Somalia's new president is also a U.S. citizen
Mohamed Abdullahi Farmajo spent more than 20 years living in the United States
A former prime minister who holds dual Somali-U.S. citizenship was elected Somalia's president on Wednesday, declaring a new "era of unity" as he took on the daunting task of bringing the long-chaotic country its first fully functioning central government in a quarter-century.
Fears of attacks by the Islamic extremist group al-Shabaab dogged the historic vote, which was limited to lawmakers instead of the population at large, with members of the upper and lower houses of parliament casting ballots at a heavily guarded former air force base in the capital of Mogadishu, while a security lockdown closed the international airport.
"This victory belongs to the Somali people," the newly elected president, Mohamed Abdullahi Farmajo, declared after taking the oath of office. "This is the beginning of the era of unity, the democracy of Somalia and the beginning of the fight against corruption."
"There is a daunting task ahead of me, and I know that," he said.
Thousands of jubilant Somalis poured into the streets, chanting the new president's name as cheering soldiers fired into the air. "Somalia will be another Somalia soon," said Ahmed Ali, a police officer celebrating in the crowd.
This is the beginning of the era of unity, the democracy of Somalia and the beginning of the fight against corruption.- Somali President Mohamed Abdullahi Farmajo
Incumbent president Hassan Sheikh Mohamud conceded defeat after two rounds of voting, saying: "History was made. We have taken this path to democracy."
Mohamud held a slight lead over Farmajo after an initial round of voting Wednesday that included a field of 21 candidates. But Farmajo easily won the second round contested among three candidates, with 184 votes to Mohamud's 97.
The new president represents a generation of Somalis scattered abroad by conflict who cautiously have begun to return to help their homeland recover. Most of the candidates in the election held dual citizenship.
Farmajo, who is in his mid-50s and holds degrees from the State University of New York in Buffalo, was prime minister for eight months before leaving the post in 2011. While he was in office, al-Shabaab was expelled from Mogadishu, his campaign biography says.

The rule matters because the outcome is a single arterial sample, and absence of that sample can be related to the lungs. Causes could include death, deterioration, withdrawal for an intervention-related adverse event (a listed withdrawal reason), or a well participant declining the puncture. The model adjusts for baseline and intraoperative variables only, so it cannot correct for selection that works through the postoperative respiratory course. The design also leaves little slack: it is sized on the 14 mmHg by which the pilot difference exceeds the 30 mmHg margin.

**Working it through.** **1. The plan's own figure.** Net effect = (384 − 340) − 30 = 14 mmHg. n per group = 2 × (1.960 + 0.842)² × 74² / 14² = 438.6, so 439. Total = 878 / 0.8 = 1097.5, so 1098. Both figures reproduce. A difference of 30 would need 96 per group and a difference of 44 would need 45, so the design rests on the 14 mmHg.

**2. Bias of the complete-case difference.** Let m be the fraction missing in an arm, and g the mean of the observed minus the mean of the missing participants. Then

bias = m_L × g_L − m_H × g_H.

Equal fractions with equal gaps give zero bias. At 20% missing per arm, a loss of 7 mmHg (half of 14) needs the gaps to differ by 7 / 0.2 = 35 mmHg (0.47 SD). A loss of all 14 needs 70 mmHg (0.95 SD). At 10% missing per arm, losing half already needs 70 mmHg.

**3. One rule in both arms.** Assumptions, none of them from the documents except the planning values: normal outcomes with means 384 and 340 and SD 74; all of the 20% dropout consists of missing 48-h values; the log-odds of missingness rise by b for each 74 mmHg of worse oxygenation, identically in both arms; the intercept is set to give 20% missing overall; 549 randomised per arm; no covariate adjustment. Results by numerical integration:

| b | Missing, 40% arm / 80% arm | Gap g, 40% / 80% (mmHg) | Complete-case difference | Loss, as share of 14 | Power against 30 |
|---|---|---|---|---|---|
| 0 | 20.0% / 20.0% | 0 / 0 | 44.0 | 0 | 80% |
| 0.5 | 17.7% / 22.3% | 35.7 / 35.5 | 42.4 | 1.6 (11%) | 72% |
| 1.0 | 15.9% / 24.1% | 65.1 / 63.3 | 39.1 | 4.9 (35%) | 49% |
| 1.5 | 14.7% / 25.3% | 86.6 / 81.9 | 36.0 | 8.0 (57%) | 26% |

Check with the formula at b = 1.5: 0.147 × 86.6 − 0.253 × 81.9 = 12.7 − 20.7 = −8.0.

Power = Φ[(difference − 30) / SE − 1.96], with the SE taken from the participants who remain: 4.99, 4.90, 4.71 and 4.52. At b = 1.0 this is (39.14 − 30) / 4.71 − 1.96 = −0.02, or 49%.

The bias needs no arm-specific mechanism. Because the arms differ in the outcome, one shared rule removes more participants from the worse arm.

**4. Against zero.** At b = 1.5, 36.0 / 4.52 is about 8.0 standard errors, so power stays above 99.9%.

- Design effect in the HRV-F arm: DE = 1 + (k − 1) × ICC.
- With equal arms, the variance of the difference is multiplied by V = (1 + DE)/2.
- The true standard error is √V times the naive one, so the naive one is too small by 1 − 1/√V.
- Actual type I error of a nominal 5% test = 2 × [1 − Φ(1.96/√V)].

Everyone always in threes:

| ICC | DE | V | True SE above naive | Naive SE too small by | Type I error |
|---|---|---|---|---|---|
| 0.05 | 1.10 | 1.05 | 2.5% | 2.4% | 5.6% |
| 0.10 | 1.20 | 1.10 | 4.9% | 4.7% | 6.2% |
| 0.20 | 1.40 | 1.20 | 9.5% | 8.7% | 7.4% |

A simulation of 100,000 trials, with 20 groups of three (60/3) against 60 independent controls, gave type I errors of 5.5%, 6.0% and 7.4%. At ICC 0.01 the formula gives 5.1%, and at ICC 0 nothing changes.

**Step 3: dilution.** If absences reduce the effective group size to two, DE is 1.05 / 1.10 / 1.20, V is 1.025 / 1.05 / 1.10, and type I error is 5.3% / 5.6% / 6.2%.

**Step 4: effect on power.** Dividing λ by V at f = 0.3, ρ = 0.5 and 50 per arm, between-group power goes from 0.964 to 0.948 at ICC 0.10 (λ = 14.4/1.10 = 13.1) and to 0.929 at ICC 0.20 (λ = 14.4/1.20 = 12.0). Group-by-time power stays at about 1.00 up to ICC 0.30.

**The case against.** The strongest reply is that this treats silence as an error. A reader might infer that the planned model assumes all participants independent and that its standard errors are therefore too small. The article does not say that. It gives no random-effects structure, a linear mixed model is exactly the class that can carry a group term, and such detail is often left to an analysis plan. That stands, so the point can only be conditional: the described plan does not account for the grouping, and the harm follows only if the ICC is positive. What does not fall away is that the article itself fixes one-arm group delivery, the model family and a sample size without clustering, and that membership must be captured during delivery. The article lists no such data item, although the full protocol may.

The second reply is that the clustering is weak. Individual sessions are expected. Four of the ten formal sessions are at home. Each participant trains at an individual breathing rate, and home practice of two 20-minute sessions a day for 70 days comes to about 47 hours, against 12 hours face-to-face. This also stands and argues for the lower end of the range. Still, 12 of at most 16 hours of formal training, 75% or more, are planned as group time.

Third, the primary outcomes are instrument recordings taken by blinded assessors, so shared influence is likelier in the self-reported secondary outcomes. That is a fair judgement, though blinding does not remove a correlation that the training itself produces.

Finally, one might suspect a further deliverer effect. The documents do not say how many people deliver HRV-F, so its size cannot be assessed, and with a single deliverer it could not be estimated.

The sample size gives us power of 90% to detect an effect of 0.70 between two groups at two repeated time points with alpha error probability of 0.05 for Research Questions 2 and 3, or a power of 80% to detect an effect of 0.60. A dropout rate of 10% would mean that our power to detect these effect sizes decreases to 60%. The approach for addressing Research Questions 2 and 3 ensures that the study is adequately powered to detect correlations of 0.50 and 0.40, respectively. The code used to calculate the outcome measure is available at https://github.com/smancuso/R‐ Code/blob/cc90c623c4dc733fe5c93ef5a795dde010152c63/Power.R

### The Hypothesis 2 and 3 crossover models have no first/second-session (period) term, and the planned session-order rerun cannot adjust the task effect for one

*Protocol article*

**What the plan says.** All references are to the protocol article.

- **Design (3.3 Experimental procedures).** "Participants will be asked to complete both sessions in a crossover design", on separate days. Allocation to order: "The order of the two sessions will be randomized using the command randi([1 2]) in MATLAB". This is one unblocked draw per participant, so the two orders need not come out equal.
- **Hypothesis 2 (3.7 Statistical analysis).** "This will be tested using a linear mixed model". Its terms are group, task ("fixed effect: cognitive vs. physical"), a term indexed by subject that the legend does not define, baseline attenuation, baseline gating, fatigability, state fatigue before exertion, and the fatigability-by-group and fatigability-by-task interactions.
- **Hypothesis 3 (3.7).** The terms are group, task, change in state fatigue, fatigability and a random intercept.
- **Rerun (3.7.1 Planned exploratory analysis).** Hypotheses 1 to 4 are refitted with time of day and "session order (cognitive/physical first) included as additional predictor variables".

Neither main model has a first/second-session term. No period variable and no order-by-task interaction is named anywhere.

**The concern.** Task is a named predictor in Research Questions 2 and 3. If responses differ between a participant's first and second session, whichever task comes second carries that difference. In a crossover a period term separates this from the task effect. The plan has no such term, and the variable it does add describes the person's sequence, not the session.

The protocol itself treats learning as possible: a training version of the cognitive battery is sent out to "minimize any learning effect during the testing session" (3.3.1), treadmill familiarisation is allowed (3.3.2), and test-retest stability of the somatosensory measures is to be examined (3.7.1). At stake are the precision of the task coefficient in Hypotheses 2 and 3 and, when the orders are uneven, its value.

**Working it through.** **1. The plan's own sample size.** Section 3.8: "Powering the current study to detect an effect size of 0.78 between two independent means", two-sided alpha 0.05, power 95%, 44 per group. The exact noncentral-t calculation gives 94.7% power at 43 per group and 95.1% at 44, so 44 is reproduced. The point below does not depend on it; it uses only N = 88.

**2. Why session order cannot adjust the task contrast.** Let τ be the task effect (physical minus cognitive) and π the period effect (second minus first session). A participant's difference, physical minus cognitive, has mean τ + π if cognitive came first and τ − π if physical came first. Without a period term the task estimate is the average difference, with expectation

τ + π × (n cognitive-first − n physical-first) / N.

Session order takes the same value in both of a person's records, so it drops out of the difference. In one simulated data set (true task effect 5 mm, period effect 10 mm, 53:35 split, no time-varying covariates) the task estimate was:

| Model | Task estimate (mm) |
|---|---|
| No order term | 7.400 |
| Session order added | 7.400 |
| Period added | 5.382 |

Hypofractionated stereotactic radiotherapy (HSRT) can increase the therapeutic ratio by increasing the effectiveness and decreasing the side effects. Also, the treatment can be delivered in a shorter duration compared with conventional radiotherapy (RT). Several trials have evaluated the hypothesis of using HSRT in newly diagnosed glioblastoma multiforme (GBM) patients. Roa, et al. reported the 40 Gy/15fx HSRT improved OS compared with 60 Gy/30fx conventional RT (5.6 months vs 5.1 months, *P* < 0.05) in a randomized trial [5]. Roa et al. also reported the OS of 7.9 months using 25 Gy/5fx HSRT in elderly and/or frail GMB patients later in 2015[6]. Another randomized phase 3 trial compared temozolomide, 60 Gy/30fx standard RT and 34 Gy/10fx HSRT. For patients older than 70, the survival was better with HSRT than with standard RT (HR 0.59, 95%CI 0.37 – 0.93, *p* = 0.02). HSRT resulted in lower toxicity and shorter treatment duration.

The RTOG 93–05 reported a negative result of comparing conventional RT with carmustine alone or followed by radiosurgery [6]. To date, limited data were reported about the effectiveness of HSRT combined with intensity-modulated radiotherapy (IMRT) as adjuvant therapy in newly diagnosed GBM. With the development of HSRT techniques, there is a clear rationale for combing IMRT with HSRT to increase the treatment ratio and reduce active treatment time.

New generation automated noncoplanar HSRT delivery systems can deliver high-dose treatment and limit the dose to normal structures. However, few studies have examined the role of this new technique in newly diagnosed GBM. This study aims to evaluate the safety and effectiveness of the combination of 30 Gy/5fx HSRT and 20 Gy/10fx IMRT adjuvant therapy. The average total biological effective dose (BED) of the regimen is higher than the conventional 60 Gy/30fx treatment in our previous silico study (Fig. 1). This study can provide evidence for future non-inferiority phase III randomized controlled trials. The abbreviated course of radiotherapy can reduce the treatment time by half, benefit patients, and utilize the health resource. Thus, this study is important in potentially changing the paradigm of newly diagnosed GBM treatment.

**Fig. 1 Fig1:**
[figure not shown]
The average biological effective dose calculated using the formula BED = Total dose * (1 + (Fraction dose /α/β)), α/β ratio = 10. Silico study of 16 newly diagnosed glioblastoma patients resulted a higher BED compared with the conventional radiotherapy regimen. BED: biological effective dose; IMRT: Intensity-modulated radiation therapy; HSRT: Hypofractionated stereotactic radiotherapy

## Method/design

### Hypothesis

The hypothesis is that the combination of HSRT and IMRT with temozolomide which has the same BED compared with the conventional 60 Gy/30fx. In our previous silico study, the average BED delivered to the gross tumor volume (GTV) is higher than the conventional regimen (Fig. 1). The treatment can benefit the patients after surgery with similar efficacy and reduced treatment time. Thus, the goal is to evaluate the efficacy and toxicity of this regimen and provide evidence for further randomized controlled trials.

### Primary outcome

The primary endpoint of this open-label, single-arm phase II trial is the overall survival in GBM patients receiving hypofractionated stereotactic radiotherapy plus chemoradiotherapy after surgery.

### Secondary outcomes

'Help us move forward'
He had lived in the United States since 1985, when he was sent there with Somalia's foreign affairs ministry.
Somalia began to fall apart in 1991, when warlords ousted dictator Siad Barre and then turned on each other. Years of conflict and al-Shabaab attacks, along with famine, left the Horn of Africa country of some 12 million people shattered.
Across Mogadishu, Somalis had gathered around TV screens at cafés and homes, eagerly watching the vote. "We need an honest leader who can help us move forward," said Ahmed Hassan, a 26-year-old university student.
Somalia's instability landed it among the seven Muslim-majority countries affected by U.S. President Donald Trump's executive order on immigration, even though its government has been an increasingly important partner for the U.S. military on counterterrorism efforts, including drone strikes against al-Shabaab leaders.
As an American citizen, Farmajo will be able to travel to the United States despite the ban.
In a sign of the dangers that remain in Mogadishu, two mortar rounds fired by suspected extremists late Tuesday hit near the election venue. There were no such attacks reported in the capital on Wednesday and no public statements by al-Shabaab.
The international community pushed Somalia to hold the election as a symbol of strength, with the U.S. pouring in hundreds of millions of dollars in recent years for political and economic recovery. But the election was marred by reports of widespread graft in a country recently ranked as the world's most corrupt by Transparency International.